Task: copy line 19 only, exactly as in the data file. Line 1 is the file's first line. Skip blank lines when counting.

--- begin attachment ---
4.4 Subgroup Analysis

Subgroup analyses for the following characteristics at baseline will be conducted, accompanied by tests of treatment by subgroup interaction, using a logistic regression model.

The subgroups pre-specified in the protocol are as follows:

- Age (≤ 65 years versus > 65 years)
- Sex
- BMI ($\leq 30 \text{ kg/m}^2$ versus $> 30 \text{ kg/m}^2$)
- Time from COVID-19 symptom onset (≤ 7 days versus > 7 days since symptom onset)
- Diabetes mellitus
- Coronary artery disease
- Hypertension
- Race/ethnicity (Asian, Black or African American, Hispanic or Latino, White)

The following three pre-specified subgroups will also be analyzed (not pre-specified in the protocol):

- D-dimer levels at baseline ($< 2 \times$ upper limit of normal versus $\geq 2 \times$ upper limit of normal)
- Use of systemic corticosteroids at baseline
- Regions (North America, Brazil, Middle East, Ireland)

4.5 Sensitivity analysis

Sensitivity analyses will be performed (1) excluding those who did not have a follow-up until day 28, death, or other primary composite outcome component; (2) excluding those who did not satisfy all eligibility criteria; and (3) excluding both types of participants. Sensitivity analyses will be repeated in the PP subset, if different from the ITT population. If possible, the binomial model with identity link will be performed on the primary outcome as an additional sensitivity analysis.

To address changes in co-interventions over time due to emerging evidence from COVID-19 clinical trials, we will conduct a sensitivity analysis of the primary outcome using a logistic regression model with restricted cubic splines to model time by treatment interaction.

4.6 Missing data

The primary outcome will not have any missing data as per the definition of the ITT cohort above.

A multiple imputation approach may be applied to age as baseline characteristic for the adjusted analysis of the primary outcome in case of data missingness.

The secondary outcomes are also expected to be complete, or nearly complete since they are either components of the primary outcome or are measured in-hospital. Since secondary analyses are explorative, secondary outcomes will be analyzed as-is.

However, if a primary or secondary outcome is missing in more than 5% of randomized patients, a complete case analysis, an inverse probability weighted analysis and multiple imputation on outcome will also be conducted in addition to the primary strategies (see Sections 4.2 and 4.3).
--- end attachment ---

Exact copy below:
4.6 Missing data